Wal-Mart said Friday it plans to shutter 269 stores this year, including all 102 of its small-format Express stores. The move reflects a shift in strategy in which the retailing giant will focus more on building up its e-commerce firepower and improving its massive supercenters and its grocery-centric Neighborhood Market stores.
A spokesman said the store closures would affect 16,000 jobs internationally, some 10,000 of those positions in the United States.
Even as Walmart plans to close hundreds of locations, it also intends to open more than 300 stores in the next year, including 50 to 60 supercenters in the United States and 85 to 95 Neighborhood Markets. The stores that are to be shuttered are ones that the retailer says account for less than 1 percent of global revenue.
Walmart had been testing the Express concept since 2011 as a way to reach a different kind of shopper or a different kind of shopping trip. Walmart Express stores were something of mashup between a dollar store and a small grocery, offering convenience-oriented food products but not a wide array of fresh produce or meats. The idea was that it could help Walmart capture more of shoppers' dollars on smaller "fill-in trips," when a customer isn't necessarily aiming to restock their pantry. And the store's smaller footprint was also a way to allow Walmart to shoulder into shopping centers and neighborhoods where a supercenter wouldn't fit.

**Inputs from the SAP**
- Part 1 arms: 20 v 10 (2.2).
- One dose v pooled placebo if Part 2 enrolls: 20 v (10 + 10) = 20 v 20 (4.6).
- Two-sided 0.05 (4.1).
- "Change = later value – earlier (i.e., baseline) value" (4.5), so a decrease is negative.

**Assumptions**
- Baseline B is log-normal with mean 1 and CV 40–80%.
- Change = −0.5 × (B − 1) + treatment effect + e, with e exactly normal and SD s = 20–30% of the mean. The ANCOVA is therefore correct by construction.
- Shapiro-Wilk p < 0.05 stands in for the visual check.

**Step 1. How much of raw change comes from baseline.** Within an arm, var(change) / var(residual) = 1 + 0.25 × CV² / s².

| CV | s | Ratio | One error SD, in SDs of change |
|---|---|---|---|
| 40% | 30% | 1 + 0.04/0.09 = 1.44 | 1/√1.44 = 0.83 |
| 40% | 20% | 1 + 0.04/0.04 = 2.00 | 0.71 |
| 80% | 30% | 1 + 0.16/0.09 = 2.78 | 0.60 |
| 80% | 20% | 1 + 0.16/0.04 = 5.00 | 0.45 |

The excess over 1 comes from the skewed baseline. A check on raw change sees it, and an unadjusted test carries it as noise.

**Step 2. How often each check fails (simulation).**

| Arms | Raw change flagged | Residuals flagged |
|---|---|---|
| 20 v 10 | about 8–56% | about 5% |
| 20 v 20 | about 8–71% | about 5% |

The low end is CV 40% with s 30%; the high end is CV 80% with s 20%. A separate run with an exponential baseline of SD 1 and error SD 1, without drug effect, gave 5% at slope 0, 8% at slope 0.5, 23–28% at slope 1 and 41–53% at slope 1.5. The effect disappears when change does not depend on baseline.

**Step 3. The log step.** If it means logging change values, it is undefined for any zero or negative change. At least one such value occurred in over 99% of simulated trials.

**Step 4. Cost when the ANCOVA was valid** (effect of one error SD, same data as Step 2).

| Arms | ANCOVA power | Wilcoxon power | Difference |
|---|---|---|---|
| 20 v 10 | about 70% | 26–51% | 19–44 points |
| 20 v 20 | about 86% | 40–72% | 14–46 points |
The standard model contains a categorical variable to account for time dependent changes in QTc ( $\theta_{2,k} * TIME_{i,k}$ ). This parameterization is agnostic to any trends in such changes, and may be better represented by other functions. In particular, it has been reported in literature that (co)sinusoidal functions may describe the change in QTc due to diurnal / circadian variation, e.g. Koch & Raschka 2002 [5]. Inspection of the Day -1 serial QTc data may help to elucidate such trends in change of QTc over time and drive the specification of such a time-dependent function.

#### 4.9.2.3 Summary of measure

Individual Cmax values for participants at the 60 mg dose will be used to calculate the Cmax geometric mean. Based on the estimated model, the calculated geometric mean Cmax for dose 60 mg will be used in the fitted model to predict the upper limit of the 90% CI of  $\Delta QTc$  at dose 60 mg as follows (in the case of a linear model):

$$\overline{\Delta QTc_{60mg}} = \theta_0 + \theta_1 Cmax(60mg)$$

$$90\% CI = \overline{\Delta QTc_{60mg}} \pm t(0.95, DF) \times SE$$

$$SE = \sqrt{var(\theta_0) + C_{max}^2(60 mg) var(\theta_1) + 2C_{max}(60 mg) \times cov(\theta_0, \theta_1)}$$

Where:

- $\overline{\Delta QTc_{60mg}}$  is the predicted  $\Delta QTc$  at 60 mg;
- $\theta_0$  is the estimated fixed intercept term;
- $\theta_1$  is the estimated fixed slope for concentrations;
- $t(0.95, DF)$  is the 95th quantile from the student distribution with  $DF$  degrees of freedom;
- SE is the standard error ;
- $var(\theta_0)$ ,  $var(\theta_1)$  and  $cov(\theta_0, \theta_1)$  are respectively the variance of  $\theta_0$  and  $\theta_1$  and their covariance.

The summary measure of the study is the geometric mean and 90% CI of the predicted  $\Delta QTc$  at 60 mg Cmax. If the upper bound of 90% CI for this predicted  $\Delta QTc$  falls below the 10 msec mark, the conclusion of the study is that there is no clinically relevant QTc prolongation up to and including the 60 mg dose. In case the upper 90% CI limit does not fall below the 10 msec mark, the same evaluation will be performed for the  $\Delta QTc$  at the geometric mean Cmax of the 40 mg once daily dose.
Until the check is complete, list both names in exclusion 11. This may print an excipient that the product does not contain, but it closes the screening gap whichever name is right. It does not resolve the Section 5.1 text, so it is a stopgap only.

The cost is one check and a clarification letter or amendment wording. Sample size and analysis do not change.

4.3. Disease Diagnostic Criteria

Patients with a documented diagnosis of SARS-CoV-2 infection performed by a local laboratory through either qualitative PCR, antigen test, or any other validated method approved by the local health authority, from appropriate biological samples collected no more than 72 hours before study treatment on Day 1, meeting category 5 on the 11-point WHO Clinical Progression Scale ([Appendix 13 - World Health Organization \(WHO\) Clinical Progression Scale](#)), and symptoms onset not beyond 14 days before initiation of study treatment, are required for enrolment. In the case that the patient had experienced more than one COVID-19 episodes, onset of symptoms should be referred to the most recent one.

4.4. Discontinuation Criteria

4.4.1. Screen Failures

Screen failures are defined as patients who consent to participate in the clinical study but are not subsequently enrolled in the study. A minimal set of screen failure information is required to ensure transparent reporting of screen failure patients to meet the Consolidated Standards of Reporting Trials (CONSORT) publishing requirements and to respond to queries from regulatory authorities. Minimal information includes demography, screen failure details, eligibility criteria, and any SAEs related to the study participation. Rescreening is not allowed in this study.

The retreat from this concept suggests the retailer did not see it getting the kind of traction in had initially hoped.
As part of this strategy, the company will not move forward with plans to build two new supercenters in the District of Columbia.
"Our experience over the last three years operating our current stores in D.C. has given us a fuller view on building and operating stores in the District," the company said in a statement. "This decision will not affect our three existing stores and we look forward to continue serving these customers in the future."
Here is a list of the stores slated to close.